Not only are yields up, prices of many high-quality bonds are down as a result of the 2022 selloff. That means opportunities exist for those with cash to buy relatively low-risk assets at bargain prices even as they pay yields that are higher than they have been in decades.
Emsbo-Mattingly expects the Fed to continue to raise the federal funds rate further until it has an impact on inflation. If inflation comes down closer to the 2.5% range where the Fed wants and expects it in 2023, real rates, which are bond yields minus the rate of inflation, could rise further into positive territory. This would help high-quality bonds to once again be meaningful contributors for many retirees who are looking to supplement Social Security, pensions, and other sources of income.
How long will this go on?
The opportunities provided by higher rates could be short-lived. Getting inflation under control is the focus of Fed policy in the months ahead, but the central bank also wants to make sure it has room to cut rates if the economy goes into recession, potentially in 2023. Rate cuts are the most powerful tools the Fed has to stimulate economic growth and the central bank wants to be able to make impactful cuts when necessary. That could mean that the opportunity to add low-risk, high-yielding bonds to your income strategy may not be there if you wait too long.
More fun for funds
While 2023 may be a great time to buy, hold, and ladder bonds, the outlook is also bright for investors in funds that manage bonds with an eye to making money as prices rise. Moore says he has bought more bonds with longer maturities than he did in 2022. “I have bought 10-year Treasury bonds and 10-year bonds from good quality companies because they were yielding 5% to 7%. Even if you feel like there's a recession coming, these should be fine.”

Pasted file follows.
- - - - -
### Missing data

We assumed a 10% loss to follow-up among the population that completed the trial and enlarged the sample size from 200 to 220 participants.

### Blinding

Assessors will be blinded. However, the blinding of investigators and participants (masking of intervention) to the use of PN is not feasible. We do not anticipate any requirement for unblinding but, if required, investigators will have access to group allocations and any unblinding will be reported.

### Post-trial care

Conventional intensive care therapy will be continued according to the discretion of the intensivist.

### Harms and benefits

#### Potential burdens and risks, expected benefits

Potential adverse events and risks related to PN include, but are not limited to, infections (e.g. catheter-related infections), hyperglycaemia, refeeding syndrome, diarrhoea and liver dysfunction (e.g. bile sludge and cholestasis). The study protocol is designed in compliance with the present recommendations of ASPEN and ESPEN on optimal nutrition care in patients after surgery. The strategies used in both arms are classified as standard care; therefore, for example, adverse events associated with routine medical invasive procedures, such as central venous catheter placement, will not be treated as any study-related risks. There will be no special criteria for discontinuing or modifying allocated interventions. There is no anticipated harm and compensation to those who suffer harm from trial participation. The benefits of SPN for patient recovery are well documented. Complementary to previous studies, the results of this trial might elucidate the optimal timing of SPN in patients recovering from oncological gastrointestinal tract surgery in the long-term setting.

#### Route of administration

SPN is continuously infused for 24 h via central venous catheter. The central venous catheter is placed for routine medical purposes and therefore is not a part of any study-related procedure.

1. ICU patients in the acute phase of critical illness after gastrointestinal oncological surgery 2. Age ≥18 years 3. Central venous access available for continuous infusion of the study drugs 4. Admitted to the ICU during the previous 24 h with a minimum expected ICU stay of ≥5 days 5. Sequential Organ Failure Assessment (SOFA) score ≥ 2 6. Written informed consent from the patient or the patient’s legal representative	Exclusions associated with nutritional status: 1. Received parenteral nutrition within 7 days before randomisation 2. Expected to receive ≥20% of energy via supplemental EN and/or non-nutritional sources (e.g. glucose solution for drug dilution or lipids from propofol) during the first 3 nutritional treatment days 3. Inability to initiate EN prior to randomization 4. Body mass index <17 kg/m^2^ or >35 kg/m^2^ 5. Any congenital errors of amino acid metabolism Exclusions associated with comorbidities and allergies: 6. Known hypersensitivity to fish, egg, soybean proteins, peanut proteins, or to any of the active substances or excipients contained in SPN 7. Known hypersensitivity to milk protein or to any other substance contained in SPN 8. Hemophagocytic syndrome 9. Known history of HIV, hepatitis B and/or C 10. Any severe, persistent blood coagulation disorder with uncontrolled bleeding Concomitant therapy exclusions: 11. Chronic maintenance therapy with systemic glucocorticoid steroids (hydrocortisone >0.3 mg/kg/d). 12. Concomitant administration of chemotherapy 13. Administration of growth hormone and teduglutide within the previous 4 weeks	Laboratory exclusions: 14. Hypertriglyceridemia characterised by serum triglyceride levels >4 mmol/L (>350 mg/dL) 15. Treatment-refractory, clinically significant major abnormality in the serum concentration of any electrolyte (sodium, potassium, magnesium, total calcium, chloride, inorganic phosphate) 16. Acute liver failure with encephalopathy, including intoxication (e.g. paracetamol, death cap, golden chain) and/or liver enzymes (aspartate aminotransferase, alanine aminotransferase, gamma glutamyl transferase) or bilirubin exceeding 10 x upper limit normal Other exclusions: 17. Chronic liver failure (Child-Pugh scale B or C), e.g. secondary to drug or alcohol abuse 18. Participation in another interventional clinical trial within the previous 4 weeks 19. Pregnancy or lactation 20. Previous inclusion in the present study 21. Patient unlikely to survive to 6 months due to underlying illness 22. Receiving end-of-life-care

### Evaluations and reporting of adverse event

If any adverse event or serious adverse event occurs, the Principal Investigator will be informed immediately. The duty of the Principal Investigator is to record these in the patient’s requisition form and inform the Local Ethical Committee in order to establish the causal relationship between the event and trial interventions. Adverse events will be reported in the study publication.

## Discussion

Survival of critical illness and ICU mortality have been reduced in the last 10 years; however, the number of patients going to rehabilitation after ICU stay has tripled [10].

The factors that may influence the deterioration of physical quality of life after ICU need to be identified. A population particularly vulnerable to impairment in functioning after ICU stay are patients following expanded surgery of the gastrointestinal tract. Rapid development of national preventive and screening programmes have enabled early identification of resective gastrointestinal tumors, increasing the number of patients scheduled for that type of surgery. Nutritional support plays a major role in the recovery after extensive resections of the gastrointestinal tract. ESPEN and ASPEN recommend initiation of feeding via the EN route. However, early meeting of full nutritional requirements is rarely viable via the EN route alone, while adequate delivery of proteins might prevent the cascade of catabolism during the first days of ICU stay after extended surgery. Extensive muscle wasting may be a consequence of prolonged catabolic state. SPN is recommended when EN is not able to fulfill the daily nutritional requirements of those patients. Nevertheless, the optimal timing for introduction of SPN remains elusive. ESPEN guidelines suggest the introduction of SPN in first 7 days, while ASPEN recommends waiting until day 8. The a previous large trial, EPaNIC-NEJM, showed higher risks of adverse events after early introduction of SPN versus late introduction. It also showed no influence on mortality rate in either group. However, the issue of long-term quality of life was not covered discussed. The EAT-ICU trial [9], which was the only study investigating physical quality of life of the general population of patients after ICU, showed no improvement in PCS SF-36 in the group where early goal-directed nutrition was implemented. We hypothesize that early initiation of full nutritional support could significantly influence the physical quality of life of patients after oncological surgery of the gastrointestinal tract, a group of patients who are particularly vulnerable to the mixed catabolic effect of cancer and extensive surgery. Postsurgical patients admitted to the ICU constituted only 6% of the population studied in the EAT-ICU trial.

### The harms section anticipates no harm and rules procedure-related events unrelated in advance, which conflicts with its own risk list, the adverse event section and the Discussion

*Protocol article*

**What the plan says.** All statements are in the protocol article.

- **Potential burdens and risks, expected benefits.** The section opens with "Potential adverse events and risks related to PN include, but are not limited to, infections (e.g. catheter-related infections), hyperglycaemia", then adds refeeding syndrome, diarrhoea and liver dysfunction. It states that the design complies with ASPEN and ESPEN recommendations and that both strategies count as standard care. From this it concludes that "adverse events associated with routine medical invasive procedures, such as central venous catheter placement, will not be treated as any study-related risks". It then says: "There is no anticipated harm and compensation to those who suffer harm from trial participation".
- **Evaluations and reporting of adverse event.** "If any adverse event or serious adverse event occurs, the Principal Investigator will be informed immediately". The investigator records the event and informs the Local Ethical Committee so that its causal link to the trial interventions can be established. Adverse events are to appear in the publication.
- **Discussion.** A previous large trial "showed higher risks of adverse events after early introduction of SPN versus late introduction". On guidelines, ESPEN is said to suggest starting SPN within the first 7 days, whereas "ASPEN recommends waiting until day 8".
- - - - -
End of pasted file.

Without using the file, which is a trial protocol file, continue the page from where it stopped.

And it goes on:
Moore believes that market conditions as 2023 starts are similar to 2019 and 2020 when bond indexes returned almost 10% after a big drop in 2018. “We had a great big drawdown earlier in 2022 but since then, the bond markets have returned 5.5%, and there are scenarios where things could go very well. If you just want to build a bond ladder for reliable income, that’s great, but if you care about capital appreciation, you could be kicking yourself for overlooking bond funds if they deliver double-digit return in any of the next 1 or 2 years.”
If you’re interested in adding bonds to your portfolio, you can choose from individual bonds, bond mutual funds, and exchange-traded funds as well as separately managed accounts (SMAs).
Funds and ETFs offer exposure to the ups and downs of markets where prices change on a daily basis. When interest rates rise, bond fund and ETF prices tend to fall. But when interest rates begin to fall and bond prices rise, bond fund and ETF holders have the potential to benefit.
For retirees and other income seekers who are willing to hold individual bonds to maturity, rising rates can be a good thing. For the first time in decades, it’s now possible to generate a reliable flow of income by arranging low-risk, high-quality bonds of varying maturities in a ladder.
If you're considering individual bonds, you should know that the bond market is large and diverse and getting the best prices can be tricky. Fidelity can help by offering a wide range of ways to research bonds as well as professional help to construct a portfolio that reflects your needs, your tolerance for risk, and your time horizons.